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How do you deal with this?

(51 Posts)
lougle Sun 25-Aug-13 21:20:25

DD2 (no diagnosis - school convinced NT. I'm certain she's not) is now 6.

She went to Nanny and Grandad's yesterday, did cooking with Grandad. We all came to eat her cooking for tea. She wanted a sleepover and was granted one. She had a lovely time. Slept well, watched telly in bed with Nanny and Grandad, helped Grandad make breakfast. Nanny took her to the swings, etc.

I was cooking a Sunday Roast for us all at our house. They arrived and DD2 was very happy. Her mood in general deteriorated and she was starting to be quite stroppy.

Then, she got really tearful. DH had set the dinner table and placed DD2 next to Nanny. She didn't want to be next to Nanny. Once she starts, she can't let it go. DH is also not great at flexibility. She got really upset and insistent that she couldn't possibly sit next to Nanny. I was in the kitchen so unaware of it.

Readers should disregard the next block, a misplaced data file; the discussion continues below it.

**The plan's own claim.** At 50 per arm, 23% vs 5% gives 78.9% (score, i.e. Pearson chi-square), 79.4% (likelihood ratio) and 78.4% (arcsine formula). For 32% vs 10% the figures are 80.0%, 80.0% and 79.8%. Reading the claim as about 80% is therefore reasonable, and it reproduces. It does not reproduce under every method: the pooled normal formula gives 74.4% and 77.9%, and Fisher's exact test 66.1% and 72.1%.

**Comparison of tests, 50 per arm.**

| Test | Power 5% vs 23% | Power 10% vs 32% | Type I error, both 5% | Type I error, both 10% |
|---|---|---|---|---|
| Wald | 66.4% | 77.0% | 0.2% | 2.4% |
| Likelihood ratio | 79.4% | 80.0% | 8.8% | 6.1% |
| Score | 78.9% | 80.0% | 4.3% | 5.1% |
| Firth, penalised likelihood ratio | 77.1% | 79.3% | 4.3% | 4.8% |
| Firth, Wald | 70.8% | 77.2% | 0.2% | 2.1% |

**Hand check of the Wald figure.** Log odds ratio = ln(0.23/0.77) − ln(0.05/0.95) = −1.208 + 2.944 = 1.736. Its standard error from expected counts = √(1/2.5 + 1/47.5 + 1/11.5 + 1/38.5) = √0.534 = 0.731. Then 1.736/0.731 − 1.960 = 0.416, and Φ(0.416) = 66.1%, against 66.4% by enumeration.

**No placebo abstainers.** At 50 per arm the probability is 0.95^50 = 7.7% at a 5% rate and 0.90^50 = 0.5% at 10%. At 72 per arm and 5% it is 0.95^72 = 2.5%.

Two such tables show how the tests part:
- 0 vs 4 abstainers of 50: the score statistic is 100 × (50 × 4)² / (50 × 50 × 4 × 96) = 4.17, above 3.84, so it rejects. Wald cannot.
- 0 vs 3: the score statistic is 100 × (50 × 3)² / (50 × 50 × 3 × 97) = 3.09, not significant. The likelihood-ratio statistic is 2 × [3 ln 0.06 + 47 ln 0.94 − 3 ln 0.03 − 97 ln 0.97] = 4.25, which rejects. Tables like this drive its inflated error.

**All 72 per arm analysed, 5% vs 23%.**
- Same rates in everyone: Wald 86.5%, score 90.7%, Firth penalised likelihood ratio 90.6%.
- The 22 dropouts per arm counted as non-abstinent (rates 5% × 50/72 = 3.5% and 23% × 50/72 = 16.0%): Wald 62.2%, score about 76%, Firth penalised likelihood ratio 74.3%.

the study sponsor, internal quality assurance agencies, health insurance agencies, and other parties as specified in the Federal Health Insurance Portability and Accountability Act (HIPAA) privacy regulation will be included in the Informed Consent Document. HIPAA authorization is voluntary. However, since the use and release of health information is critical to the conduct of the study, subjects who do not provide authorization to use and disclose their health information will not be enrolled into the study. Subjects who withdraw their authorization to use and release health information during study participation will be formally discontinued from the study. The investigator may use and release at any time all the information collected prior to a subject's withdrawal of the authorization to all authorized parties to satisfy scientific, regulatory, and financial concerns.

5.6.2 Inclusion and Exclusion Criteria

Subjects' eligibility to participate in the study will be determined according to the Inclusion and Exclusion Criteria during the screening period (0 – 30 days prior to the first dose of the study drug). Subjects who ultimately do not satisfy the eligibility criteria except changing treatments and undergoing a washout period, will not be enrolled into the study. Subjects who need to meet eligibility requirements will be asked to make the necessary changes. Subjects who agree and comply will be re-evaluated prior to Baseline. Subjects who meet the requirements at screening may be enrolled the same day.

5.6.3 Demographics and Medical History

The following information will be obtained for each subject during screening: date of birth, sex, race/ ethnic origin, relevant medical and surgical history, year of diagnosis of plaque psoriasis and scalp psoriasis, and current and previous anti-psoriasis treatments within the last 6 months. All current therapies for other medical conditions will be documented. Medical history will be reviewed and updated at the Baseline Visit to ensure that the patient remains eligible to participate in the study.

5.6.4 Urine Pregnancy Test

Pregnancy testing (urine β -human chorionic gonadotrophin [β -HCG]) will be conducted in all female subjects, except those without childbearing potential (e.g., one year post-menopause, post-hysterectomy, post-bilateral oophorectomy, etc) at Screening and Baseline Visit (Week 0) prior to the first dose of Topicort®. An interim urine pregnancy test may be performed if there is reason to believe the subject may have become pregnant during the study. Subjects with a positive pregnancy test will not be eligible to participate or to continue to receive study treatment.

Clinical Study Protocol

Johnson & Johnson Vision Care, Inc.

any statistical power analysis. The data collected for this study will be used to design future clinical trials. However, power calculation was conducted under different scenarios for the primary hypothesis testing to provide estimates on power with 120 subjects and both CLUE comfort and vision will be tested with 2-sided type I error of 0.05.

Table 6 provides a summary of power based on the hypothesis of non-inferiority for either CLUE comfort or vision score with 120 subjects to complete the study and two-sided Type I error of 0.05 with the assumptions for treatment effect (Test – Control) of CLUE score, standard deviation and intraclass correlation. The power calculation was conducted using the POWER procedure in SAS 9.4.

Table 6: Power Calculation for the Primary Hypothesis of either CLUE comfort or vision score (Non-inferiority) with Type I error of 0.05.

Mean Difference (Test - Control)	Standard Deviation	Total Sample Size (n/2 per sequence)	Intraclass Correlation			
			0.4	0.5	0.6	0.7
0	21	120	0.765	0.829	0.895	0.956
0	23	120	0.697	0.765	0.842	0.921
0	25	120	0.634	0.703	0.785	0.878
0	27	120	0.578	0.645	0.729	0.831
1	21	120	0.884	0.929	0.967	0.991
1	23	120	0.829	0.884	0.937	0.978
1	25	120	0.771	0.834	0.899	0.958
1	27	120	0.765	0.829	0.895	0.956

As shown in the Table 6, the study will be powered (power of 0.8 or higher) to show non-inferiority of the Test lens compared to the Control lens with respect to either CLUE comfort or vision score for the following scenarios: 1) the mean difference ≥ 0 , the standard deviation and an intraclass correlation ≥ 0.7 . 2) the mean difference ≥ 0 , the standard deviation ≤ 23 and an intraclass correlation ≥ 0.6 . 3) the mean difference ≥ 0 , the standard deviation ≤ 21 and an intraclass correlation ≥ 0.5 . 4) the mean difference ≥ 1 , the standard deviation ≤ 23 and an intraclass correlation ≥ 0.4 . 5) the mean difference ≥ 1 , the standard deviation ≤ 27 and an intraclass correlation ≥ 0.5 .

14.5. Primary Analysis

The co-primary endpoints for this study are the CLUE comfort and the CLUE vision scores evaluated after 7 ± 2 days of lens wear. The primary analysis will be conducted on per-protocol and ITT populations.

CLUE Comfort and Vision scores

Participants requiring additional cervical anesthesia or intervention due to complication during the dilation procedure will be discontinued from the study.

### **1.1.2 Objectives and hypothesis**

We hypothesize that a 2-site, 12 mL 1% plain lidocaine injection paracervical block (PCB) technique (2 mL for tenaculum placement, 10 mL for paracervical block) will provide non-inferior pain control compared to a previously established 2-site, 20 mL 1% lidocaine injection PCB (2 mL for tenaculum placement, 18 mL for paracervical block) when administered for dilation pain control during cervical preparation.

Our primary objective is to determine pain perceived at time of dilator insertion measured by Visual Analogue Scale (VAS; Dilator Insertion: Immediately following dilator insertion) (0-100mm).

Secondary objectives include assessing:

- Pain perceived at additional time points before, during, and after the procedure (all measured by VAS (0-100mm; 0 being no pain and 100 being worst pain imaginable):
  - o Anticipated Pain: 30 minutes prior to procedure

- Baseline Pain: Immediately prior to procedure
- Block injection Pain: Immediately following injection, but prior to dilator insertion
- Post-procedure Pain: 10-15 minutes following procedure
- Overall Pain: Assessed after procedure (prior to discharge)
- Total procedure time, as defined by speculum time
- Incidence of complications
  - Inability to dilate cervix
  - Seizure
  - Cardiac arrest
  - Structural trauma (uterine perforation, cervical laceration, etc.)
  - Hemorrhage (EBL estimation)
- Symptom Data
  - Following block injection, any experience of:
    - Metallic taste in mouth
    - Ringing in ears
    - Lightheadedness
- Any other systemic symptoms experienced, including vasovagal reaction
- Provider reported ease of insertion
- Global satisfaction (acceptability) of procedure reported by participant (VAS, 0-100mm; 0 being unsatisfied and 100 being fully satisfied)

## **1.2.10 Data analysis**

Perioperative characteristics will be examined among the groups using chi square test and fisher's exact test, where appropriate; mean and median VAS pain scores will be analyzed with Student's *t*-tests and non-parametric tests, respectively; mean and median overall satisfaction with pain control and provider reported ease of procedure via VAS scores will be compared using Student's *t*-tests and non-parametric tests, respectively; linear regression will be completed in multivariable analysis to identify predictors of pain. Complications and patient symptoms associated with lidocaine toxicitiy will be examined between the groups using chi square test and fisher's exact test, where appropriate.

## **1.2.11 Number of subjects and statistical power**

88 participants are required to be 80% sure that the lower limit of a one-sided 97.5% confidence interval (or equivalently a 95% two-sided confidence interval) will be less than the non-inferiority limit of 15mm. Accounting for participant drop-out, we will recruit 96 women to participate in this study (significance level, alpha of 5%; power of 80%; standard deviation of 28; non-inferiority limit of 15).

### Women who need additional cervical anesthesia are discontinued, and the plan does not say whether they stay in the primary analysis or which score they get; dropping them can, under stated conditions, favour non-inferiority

She tried to rein it in, but when I asked her what the problem was she started crying and said 'I can't tell you.' I said that she must tell me. She then said 'But it's about your parents and I don't want you to be cross.' We talked and I pointed out all the lovely things Nanny had done with her.

Nanny was upset, although being very understanding, but I was cross.


At the dinner table DD2 got really loud about no-one sitting next to her. I had moved DM from next to her, to next to me. I explained that as she had made a fuss, I'd moved Nanny, so that's why no-one was sitting next to her.

She started yelling that no-one loved her. I said 'I love you, but you've hurt Nanny and I think you need to do something.' She said 'Sorry? I need to say sorry? But that won't make it ok hmm.'

She's right. But she can't see that it would be a start.

How do you explain that sometimes you just do something because it's the right thing to do?

lougle Tue 27-Aug-13 18:24:11

We've put LfT on hold for the summer so that she can focus on getting some physical confidence - Gymnastics summer club and some swimming sessions. She was reluctant to do anything 'schooly' so I felt a break was best.

Thanks for that, Kleinzeit.

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